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Nunez accused of misusing charity

Assembly speaker denies using funds given to a nonprofit for political purposes.

January 23, 2008|Nancy Vogel and Evan Halper | Times Staff Writers

SACRAMENTO — A complaint filed with state ethics officials Tuesday accused Assembly Speaker Fabian Nunez of using a charity to illegally funnel donations into political activities.

The complaint cites more than $270,000 that Nunez solicited in 2005 and 2006 from corporations, utilities and other interests with a stake in legislation to pay for toy giveaways, scholarships, youth summits and other events that featured Nunez and were arranged by his staff.

The donations were the subject of a Times investigation in November, which showed how a small charity -- Collective Space -- in Nunez's downtown Los Angeles district wrote checks at the direction of the speaker's staff for events that benefited his constituents.

In a complaint filed with the Fair Political Practices Commission, the Foundation for Taxpayer and Consumer Rights accused Nunez of dodging state restrictions on campaign donations by asking donors to give to the nonprofit, then using the money for his political benefit.

"The speaker and Collective Space claim it was only a 'conduit' for the speaker's funds," wrote foundation Executive Director Doug Heller in the complaint. "If this is the case, the contributions were never intended for the charity and should be considered direct donations to the speaker and his events."

Heller asked the ethics panel to either punish Nunez or close "a glaring loophole" in state campaign finance rules.

The Fair Political Practices Commission has 14 days to determine if it will investigate the complaint or request more time to make such a determination.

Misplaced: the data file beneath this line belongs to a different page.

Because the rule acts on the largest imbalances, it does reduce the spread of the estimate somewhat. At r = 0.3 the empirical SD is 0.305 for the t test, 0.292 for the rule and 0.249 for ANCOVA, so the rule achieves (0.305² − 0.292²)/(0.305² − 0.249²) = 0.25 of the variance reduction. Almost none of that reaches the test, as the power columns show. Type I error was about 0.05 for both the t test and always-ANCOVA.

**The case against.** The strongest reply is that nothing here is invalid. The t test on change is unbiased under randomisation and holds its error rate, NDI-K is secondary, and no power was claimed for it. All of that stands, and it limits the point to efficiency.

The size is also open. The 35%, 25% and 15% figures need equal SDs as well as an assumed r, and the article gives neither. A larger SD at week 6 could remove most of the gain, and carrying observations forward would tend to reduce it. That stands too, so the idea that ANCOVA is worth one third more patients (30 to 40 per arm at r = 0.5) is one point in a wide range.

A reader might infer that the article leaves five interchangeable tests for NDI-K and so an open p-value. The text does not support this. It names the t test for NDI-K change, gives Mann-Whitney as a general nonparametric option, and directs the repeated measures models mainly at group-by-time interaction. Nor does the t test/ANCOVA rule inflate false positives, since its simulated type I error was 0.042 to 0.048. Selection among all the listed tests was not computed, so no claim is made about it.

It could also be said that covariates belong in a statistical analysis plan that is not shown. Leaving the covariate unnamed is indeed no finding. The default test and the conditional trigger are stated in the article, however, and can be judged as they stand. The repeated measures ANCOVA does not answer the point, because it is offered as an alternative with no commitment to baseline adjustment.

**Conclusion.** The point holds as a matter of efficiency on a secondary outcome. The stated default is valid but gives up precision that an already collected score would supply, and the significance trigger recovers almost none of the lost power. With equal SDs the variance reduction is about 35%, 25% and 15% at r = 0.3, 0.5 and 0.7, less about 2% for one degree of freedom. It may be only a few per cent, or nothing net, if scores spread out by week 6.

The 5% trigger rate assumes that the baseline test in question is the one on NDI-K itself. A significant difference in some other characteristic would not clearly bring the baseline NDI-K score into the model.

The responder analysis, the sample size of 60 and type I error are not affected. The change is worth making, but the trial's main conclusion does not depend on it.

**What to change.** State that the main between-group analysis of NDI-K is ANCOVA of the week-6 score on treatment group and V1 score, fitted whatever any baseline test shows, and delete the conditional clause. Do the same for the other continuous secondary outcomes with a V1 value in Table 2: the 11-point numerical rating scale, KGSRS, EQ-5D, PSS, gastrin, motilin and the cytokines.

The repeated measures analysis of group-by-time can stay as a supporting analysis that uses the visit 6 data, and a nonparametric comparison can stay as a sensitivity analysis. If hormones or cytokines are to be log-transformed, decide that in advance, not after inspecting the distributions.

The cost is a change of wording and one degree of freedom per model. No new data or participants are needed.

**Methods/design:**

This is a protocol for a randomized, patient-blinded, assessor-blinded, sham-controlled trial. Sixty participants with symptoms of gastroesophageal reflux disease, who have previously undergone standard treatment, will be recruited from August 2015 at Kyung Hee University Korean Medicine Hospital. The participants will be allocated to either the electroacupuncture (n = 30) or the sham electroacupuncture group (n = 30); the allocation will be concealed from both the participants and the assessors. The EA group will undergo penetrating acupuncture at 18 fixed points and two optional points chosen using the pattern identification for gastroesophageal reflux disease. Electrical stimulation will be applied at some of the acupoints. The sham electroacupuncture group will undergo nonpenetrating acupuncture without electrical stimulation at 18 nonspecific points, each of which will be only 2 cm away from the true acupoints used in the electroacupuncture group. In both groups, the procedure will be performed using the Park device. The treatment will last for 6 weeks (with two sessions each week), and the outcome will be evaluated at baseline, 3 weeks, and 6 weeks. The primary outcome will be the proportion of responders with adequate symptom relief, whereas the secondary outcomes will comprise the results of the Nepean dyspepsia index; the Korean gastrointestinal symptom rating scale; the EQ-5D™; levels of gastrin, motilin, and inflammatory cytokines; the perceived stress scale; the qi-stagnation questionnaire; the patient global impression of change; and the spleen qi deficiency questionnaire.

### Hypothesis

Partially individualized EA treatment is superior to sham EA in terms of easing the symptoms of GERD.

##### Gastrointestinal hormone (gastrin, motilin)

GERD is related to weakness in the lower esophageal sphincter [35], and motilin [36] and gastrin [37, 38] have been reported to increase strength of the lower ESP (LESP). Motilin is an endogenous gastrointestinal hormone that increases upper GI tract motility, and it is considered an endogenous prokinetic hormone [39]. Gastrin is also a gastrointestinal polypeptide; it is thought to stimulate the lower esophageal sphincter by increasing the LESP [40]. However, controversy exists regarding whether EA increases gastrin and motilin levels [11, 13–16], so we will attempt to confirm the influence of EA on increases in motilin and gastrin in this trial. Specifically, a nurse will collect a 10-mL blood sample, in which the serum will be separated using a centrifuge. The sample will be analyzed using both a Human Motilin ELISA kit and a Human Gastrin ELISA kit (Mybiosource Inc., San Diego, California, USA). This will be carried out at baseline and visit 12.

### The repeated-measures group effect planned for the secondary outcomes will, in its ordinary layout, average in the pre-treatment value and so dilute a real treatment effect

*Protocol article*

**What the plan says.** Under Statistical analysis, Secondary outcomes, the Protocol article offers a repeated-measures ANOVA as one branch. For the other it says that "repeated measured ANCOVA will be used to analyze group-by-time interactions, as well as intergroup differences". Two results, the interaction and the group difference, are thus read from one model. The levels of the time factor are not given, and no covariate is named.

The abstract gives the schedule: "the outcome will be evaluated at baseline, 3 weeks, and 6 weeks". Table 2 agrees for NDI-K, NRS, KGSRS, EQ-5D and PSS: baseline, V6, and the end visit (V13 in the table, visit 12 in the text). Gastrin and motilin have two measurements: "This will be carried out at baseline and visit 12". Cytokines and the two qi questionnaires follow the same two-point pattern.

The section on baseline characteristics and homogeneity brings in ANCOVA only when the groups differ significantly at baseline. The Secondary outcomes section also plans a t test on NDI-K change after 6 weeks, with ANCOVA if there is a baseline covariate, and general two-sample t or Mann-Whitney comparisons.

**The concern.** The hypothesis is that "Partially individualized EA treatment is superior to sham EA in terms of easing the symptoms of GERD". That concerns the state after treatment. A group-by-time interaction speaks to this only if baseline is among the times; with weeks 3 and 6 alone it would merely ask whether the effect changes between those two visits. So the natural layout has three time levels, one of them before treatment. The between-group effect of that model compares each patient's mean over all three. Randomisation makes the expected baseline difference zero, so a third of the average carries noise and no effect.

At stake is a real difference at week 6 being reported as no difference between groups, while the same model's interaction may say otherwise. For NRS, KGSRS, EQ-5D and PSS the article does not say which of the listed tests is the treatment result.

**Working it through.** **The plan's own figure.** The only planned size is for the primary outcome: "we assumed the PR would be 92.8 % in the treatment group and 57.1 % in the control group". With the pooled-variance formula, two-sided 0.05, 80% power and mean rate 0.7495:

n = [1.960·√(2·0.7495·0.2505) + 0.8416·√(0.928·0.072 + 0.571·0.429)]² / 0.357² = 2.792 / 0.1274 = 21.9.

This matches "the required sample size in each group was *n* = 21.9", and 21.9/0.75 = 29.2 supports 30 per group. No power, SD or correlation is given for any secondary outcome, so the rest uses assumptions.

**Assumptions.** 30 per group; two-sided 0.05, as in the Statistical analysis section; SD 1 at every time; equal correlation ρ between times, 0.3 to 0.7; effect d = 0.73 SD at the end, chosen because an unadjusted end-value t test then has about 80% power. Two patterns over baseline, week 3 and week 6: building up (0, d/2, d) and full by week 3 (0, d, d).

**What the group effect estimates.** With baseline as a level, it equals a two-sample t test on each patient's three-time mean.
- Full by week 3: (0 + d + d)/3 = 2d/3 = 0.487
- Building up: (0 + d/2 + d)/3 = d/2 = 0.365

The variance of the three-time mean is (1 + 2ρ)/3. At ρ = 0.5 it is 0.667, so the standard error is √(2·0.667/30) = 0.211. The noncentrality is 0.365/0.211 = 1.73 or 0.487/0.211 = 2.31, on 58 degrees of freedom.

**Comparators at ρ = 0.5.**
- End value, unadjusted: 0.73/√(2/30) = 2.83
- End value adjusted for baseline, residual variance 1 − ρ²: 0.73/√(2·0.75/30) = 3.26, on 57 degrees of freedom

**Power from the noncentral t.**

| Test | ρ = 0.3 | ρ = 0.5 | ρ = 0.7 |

Nunez said the complaint misinterprets the law. He called the allegations "a huge stretch from where reality is of what law allows a member of the Legislature to do."

"People can file complaints every day of the week about whatever they want to file complaints about," said Nunez, adding that there was nothing illegal or unethical about his work with Collective Space.

Under a 1997 state law, politicians must file public reports whenever donors give to non-campaign causes -- such as a charity -- at the politician's request. Such donations are not presumed to be gifts or campaign donations, according to the law, if made "principally for charitable purposes."

In its complaint, the foundation argued that the money Nunez solicited for Collective Space should be considered campaign contributions, and not charitable donations, because charity officials had no involvement in deciding how to spend the donations and the money was spent in ways that highlighted Nunez's political profile in his district.

The filing also says Collective Space was suspended by state tax authorities at the time it underwrote Nunez's events.

The donations Nunez solicited for the charity ranged from $2,500 to $50,000. At least six of the 20 donors -- Blue Cross of California, California Correctional Peace Officers' Assn., Pacific Gas & Electric, Southern California Edison, Southern California Gas Co. and Zenith Insurance -- also gave the maximum $6,600 to Nunez's political committee before they gave the tax-deductible donations to Collective Space.

Collective Space was created in 2002 by MacArthur Park and Westlake neighborhood leaders to work for better housing, affordable child care and access to open space. For its first five years, it failed to file U.S. tax returns required of all nonprofits that get more than $25,000 a year in donations.

It was suspended in 2005 by the Franchise Tax Board and Secretary of State's office. That suspension was lifted last month.


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